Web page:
Archive for the ‘DaVinci Resolve’ Category

Creating Dailies with DaVinci Resolve

Sunday, August 3rd, 2014

Davinci Resolve Dongle Serial Number

Sunday, August 3rd, 2014

As per

  • Q: When u buy resolve with the bmcc does it have its own serial number or does it share the cameras serial number?
  • A: The serial number is on the dongle, it’s engraved on the metal part of the usb dongle. It’s small and hard to see.

DaVinci Resolve 11: Now also an NLE…

Tuesday, April 8th, 2014

  • <<<
    • The update to DaVinci Resolve 11 will be available in June for download from the Blackmagic Design web site free of charge for all current DaVinci Resolve customers.
    • now it’s a fantastic full featured online editor
    • DaVinci Resolve 11 also features a unique and powerful automatic color chart color balancing tool that works on all types of footage including video, RAW and even film. The new color match tool automatically gives a primary base grade by analyzing shots containing standard color chip charts even if they were shot in different lighting conditions with different exposure and color temperatures.
  • >>>

RAW CinemaDNG (from BMCC) to CIneformRAW for DaVinci Resolve via RAW4Pro+CIneform

Saturday, March 22nd, 2014

Suppose you have some RAW footage, in CinemaDNG format (a number-sequenced set of [.dng] files), for example shot on a Blackmagic Cinema Camera (BMCC).  Compared to “visually lossless” say ProRes or DNxHD (let alone H264 etc.), CinemaDNG occupies an awful lot of disk space, primarily because it is mathematically lossless.  The GoPro-CineformRAW encoding format offers significant reductions in file size (and hence data rate) at the cost of a practically negligible loss of visual information (and a purchase price).  This codec can be purchased as part of the GoPro Studio Premium product.  A comparison-grid of the various GoPro Studio products is here.

CineformRAW is an attractive compression-format, but unless care is applied to some very technical-level encoding options/settings, compatibility problems can arise when importing to DaVinci Resolve.  The latter is in widespread use but is especially relevant to BMCC owners because it is supplied as free software with that camera.  I experienced such problems myself: one version of Resolve (v.10.0) interpreted CineformRAW clips as green-tinted, while another (v.10.1) just gave black frames.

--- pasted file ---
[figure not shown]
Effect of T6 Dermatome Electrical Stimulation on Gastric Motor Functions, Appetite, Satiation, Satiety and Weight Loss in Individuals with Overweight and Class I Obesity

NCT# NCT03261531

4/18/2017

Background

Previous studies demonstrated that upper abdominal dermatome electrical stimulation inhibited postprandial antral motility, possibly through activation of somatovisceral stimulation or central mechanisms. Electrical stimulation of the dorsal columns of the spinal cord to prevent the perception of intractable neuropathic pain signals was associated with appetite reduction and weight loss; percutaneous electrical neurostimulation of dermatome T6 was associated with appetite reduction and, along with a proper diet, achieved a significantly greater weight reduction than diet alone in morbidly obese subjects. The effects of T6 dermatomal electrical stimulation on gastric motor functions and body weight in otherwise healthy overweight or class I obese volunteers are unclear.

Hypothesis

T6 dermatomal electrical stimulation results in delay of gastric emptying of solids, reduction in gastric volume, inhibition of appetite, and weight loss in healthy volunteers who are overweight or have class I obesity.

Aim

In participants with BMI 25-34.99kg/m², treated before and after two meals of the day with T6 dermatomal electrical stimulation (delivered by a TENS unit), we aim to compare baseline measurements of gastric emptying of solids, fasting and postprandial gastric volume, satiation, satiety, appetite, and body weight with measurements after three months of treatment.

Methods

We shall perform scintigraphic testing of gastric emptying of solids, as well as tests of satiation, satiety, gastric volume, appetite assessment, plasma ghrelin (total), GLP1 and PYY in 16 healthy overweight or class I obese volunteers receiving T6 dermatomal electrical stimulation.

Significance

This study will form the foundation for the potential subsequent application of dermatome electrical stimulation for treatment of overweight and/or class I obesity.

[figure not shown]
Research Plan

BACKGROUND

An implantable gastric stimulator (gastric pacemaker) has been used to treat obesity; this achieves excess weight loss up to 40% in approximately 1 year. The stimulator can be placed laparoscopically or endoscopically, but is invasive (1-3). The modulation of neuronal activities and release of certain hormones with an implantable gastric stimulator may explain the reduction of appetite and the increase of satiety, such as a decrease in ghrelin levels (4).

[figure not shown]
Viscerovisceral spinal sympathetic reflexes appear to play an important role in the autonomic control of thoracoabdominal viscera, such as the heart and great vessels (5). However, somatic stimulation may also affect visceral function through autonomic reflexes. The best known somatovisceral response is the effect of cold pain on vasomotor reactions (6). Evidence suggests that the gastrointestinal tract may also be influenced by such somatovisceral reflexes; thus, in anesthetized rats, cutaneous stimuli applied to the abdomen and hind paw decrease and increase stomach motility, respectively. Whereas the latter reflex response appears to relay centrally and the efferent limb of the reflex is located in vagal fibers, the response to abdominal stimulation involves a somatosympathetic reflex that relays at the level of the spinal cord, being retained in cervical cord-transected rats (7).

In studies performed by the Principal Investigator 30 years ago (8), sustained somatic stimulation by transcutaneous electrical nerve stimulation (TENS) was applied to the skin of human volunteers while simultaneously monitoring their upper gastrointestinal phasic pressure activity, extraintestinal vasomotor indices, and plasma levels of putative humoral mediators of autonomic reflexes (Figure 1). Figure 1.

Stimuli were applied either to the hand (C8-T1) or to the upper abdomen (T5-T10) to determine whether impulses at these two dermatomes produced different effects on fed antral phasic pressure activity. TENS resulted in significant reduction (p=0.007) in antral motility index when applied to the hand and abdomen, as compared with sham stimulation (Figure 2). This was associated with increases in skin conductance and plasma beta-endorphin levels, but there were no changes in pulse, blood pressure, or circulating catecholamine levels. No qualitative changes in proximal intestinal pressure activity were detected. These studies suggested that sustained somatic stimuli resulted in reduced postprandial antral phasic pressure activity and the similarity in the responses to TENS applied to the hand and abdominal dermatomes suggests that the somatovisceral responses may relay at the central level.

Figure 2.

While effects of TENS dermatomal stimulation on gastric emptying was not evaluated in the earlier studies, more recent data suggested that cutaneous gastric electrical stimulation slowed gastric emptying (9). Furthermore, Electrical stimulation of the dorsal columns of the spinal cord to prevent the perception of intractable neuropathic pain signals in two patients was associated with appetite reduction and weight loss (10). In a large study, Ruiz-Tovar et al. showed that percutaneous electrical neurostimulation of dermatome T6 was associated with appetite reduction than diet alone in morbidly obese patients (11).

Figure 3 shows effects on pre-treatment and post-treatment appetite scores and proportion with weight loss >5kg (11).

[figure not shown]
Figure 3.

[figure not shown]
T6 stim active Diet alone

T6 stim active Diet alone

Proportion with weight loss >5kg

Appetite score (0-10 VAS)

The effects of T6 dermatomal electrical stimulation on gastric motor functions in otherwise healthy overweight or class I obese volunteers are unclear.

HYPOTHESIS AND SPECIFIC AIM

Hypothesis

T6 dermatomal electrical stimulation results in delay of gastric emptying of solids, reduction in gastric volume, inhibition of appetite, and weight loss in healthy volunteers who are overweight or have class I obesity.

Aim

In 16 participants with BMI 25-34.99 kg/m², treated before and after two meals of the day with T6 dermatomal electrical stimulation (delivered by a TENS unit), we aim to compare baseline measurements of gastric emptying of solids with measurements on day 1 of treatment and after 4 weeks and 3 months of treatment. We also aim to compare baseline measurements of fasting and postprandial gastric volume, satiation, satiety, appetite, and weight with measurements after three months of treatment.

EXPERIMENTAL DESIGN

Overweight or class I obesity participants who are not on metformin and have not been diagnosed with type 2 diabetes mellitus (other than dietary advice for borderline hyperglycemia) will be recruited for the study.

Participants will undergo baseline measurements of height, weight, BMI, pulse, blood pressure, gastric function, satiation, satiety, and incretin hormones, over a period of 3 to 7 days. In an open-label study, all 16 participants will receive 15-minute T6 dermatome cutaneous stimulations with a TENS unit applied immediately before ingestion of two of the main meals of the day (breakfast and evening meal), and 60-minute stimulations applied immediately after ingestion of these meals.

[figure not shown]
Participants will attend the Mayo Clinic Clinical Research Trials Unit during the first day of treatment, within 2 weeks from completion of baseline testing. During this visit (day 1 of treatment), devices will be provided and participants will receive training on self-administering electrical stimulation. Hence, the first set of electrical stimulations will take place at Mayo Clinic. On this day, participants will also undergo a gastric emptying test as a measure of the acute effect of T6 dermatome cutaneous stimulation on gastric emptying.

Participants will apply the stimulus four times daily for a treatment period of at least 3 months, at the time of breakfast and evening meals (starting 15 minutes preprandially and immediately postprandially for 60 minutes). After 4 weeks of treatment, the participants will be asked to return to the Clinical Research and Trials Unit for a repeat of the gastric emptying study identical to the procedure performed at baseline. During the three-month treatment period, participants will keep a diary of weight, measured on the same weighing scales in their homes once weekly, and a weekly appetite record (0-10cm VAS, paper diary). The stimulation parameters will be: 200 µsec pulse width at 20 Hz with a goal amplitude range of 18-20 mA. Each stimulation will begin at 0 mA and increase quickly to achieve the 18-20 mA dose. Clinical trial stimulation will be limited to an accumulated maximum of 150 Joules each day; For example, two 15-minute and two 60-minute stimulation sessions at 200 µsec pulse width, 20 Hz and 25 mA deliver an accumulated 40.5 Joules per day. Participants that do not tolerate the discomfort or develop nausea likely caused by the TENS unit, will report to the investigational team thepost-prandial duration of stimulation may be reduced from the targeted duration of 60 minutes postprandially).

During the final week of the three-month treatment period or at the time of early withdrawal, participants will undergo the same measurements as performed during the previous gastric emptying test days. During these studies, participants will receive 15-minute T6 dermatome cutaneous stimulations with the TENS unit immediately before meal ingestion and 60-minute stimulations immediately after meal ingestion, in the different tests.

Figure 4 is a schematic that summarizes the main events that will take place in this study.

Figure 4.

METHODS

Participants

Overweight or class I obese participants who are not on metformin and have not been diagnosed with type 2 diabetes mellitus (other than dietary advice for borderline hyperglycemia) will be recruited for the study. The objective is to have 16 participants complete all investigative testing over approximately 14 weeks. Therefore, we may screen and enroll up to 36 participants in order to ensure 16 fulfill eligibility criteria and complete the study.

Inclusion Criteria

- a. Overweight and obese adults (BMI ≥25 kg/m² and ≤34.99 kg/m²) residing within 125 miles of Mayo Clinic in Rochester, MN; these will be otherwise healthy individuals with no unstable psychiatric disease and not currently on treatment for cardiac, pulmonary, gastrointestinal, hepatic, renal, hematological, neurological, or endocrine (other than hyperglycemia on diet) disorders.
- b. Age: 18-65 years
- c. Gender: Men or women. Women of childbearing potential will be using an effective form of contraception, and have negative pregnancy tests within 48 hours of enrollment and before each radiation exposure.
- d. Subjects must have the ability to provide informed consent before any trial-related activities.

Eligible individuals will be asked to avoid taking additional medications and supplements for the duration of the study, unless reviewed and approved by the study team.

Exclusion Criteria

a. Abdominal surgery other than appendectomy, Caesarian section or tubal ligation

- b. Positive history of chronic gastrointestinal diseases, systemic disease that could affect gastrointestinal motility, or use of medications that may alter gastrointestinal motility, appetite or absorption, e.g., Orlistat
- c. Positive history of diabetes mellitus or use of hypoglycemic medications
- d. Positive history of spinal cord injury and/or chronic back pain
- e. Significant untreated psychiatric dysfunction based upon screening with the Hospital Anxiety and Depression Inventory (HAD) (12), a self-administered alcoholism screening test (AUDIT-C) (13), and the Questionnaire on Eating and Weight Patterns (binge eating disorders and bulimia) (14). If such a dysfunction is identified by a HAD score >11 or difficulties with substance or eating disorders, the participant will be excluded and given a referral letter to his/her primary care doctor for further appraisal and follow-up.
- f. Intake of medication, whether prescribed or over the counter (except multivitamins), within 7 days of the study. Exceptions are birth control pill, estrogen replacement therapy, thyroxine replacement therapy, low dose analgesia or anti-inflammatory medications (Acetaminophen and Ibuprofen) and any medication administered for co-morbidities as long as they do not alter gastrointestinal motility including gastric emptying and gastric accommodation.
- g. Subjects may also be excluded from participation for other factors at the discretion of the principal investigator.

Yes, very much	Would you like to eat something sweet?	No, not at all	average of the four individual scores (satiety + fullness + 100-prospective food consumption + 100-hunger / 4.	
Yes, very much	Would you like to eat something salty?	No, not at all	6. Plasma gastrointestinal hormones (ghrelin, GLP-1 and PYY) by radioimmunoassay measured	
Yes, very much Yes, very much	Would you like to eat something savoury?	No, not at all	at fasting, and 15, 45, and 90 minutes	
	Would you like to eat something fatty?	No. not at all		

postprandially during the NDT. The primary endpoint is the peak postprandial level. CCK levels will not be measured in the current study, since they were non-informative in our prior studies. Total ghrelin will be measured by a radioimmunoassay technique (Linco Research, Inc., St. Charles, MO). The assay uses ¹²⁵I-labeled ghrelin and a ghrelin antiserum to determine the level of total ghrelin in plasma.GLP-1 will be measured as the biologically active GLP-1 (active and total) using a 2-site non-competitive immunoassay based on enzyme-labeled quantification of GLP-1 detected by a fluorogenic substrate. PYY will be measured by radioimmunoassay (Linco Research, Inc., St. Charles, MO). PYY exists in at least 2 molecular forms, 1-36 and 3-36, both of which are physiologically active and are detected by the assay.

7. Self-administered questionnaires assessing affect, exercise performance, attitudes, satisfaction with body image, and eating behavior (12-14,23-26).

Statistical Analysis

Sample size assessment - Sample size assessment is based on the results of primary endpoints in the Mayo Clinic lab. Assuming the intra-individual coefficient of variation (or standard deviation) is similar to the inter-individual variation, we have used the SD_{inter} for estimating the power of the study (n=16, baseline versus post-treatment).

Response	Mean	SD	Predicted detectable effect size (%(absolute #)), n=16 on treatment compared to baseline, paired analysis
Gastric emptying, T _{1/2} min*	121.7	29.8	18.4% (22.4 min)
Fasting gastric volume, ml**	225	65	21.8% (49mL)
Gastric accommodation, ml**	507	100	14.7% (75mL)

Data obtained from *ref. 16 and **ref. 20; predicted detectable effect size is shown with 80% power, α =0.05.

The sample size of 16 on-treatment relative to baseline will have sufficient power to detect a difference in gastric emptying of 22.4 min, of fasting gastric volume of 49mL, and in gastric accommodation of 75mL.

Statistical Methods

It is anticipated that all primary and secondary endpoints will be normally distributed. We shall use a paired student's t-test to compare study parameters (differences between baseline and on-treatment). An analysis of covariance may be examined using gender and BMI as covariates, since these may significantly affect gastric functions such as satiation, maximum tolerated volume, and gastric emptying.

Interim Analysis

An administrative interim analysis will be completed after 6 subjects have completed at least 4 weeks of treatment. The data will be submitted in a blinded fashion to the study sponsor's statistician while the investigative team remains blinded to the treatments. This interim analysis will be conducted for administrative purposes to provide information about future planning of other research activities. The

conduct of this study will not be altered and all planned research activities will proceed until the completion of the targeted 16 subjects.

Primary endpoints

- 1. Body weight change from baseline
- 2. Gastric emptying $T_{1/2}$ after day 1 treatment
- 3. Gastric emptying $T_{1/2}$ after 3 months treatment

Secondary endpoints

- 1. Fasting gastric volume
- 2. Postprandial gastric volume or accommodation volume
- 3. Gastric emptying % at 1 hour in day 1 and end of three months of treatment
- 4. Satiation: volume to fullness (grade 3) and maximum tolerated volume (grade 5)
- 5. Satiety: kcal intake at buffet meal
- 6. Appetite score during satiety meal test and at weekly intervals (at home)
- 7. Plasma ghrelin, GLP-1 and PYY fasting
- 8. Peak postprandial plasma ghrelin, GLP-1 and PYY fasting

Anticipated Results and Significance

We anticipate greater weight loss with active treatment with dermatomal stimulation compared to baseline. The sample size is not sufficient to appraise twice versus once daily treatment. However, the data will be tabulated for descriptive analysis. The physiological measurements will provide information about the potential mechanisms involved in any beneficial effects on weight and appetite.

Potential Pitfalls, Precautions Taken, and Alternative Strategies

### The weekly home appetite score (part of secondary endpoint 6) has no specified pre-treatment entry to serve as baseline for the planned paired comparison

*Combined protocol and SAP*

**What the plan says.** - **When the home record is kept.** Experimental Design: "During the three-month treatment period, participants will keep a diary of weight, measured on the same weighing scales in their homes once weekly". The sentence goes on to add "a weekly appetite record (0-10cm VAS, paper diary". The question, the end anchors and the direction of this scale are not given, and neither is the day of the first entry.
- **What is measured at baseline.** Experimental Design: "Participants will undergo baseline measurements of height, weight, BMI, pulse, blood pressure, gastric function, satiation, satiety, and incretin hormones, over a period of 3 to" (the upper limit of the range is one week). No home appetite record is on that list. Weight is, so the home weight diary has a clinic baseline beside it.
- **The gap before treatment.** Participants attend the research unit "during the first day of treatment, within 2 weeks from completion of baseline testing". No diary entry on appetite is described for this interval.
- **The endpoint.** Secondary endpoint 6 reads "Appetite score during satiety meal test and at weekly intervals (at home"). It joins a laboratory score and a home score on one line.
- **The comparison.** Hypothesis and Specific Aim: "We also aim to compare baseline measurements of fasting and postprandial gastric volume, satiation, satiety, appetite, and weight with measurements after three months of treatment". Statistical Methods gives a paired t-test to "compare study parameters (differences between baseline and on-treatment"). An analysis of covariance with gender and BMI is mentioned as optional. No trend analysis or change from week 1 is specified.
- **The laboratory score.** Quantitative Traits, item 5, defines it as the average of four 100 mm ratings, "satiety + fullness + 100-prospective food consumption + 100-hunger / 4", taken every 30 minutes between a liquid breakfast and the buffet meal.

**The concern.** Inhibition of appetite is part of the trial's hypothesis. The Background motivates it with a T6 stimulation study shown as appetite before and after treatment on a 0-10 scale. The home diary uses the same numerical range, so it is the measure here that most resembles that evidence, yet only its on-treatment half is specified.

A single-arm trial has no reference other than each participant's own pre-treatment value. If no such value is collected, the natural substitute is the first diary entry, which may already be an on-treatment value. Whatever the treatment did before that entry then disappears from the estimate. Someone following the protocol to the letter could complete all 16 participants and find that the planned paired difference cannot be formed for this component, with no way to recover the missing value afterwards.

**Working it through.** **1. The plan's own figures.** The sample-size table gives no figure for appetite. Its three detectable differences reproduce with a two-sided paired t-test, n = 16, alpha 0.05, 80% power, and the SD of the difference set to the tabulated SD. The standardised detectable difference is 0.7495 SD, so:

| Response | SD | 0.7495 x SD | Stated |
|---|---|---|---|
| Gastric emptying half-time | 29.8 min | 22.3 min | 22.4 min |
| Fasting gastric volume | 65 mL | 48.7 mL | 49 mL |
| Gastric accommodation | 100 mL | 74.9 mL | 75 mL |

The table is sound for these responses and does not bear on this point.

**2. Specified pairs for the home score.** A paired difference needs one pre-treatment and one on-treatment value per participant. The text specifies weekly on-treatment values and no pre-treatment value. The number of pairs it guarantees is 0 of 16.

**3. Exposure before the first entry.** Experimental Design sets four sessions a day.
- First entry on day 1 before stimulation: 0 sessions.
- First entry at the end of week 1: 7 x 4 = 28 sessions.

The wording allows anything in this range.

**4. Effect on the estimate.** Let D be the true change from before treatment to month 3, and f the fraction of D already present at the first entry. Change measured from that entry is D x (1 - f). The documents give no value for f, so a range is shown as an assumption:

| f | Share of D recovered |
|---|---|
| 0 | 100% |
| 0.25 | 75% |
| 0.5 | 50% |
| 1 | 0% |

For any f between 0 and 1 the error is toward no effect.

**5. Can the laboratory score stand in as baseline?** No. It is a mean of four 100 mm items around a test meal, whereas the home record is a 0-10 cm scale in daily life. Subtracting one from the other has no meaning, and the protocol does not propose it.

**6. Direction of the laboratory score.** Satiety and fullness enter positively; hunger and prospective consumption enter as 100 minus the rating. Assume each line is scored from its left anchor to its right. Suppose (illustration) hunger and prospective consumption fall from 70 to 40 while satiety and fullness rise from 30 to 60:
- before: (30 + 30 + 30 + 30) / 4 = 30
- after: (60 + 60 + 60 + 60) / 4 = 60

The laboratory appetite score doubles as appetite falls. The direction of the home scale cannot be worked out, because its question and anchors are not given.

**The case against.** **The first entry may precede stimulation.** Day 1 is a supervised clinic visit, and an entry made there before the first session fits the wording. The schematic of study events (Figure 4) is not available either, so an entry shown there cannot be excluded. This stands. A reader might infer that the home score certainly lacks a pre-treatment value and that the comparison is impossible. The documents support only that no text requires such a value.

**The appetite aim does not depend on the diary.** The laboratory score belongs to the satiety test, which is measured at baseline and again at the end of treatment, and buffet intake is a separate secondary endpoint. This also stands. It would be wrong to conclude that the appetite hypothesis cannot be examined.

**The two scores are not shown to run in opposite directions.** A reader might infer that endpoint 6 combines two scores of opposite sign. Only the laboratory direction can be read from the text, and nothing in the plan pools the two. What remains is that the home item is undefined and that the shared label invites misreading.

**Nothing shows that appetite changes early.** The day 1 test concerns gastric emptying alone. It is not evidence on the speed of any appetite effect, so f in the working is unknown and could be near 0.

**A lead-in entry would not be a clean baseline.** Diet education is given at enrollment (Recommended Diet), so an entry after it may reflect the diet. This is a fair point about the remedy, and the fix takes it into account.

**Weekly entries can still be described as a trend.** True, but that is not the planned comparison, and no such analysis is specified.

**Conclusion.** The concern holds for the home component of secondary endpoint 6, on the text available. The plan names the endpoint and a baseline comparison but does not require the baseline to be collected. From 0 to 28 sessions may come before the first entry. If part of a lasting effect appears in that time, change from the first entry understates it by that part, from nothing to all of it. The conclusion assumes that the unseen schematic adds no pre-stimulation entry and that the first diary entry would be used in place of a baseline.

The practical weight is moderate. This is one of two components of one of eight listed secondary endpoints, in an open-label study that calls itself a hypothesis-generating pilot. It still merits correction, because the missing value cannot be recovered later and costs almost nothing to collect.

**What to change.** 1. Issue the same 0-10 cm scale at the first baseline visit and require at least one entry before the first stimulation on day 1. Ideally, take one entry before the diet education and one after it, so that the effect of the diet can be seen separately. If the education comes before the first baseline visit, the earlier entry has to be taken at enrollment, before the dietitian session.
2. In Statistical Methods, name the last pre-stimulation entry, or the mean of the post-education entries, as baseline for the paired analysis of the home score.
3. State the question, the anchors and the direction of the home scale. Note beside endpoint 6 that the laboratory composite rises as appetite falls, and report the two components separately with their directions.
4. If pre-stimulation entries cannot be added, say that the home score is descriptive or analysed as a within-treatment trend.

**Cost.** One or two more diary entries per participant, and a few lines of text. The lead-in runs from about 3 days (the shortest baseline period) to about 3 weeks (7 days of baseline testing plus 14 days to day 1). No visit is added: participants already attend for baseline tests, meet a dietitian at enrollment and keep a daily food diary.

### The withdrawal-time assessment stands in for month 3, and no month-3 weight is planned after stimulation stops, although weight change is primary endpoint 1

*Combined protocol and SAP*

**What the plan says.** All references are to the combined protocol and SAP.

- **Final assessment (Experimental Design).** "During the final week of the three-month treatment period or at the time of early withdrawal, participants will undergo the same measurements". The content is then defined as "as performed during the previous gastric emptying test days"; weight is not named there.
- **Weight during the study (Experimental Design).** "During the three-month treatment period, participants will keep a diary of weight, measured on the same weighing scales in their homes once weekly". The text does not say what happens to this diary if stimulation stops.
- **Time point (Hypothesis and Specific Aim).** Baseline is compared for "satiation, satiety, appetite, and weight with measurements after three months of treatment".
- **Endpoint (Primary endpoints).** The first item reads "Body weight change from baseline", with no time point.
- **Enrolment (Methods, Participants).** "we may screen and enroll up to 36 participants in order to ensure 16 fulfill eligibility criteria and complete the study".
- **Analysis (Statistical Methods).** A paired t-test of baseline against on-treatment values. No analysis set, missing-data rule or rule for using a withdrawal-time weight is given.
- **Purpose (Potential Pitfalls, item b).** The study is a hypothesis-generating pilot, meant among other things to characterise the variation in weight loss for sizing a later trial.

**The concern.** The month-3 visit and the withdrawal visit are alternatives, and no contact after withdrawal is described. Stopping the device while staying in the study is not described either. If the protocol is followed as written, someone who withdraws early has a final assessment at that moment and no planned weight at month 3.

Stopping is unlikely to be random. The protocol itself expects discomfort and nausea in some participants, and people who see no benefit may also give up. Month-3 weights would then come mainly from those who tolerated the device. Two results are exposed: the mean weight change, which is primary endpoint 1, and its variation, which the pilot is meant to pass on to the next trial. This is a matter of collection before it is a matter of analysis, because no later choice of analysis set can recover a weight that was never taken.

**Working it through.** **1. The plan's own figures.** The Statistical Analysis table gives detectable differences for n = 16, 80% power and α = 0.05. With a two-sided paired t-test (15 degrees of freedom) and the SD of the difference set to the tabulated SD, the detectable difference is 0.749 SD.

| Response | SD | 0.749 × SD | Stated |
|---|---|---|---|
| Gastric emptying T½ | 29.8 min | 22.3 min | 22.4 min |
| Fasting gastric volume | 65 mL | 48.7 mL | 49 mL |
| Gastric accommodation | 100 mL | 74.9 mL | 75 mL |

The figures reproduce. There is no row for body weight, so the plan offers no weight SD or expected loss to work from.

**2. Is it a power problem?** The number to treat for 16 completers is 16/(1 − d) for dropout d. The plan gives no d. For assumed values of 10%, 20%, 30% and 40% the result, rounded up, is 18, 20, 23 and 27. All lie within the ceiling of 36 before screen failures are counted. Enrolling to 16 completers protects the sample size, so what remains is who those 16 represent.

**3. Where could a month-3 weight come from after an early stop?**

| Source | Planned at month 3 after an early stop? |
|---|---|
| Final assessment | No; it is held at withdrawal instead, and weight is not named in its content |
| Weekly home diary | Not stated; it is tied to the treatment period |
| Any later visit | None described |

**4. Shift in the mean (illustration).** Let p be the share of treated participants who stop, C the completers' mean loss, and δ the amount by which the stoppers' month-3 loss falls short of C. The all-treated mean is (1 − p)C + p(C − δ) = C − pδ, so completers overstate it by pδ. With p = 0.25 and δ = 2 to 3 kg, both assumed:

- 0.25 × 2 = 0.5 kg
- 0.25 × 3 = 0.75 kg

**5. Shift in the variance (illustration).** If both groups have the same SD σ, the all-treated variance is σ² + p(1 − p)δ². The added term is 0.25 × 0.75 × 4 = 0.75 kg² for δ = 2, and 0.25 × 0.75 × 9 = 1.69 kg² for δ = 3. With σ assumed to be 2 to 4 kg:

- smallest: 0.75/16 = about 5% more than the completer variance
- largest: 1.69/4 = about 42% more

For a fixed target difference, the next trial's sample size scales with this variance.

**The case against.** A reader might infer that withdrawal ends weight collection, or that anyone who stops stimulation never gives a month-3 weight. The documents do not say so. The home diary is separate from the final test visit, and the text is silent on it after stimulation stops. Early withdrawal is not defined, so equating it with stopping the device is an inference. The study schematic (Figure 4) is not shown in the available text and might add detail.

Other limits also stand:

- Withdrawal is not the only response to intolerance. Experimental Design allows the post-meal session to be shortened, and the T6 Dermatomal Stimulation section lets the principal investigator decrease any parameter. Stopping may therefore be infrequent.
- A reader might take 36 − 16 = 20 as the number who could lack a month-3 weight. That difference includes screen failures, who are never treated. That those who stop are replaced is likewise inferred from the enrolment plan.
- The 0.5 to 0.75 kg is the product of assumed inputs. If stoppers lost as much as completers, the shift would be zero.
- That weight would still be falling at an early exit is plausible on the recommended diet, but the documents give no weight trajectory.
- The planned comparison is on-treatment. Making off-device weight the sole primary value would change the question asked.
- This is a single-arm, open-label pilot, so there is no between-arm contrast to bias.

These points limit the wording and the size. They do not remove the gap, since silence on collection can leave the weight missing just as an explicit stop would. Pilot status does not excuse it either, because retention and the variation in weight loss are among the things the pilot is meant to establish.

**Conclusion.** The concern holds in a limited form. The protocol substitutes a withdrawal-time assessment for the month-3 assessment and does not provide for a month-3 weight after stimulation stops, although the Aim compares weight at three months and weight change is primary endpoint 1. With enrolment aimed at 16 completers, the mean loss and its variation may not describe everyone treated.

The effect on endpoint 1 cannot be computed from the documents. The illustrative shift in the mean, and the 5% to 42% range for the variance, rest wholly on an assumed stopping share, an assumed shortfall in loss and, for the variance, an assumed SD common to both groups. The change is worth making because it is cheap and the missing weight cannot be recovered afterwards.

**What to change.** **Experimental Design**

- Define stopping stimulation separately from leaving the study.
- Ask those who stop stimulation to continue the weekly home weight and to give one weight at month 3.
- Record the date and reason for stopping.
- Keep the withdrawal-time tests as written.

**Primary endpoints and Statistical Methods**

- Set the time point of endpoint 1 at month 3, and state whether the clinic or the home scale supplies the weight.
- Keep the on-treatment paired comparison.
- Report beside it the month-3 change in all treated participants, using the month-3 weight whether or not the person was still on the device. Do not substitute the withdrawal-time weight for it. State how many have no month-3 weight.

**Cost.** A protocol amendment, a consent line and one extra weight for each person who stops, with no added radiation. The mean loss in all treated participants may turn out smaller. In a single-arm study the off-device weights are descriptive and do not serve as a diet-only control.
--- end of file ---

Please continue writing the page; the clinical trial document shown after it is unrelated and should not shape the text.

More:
Happily, a simple solution existed: RAW4Pro, which is essentially a front-end to CineformRAW (and also to DNxHD, useful e.g. if you want HD proxies).


  • Install
    • A product incorporating the GoPro-Cineform RAW codec.
    • The RAW4Pro utility
      • Essentially a front-end to generate CineformRAW and also to generate HD (e.g. as proxies) as DNxHD, in each case in either MOV or AVI container-formats.
  • Run RAW4Pro
    • Select (Browse-to) input-folder, output folder.
    • Select:
      • Sound: Audio-Merge
        • Initially, extract audio from source file to a WAV file, then merge this audio in with the generated file.  The WAV file remains, regardless.
        • The alternative (if not enabled) is no audio in the generated file (and no WAV file).
      • Processing: Convert-Only
      • Quality: Fine
        • Clicking the [?] button reveals that this creates 10-bit Log (colour-channel resolution).
      • Video Format:
        • Cineform RAW (encoding format)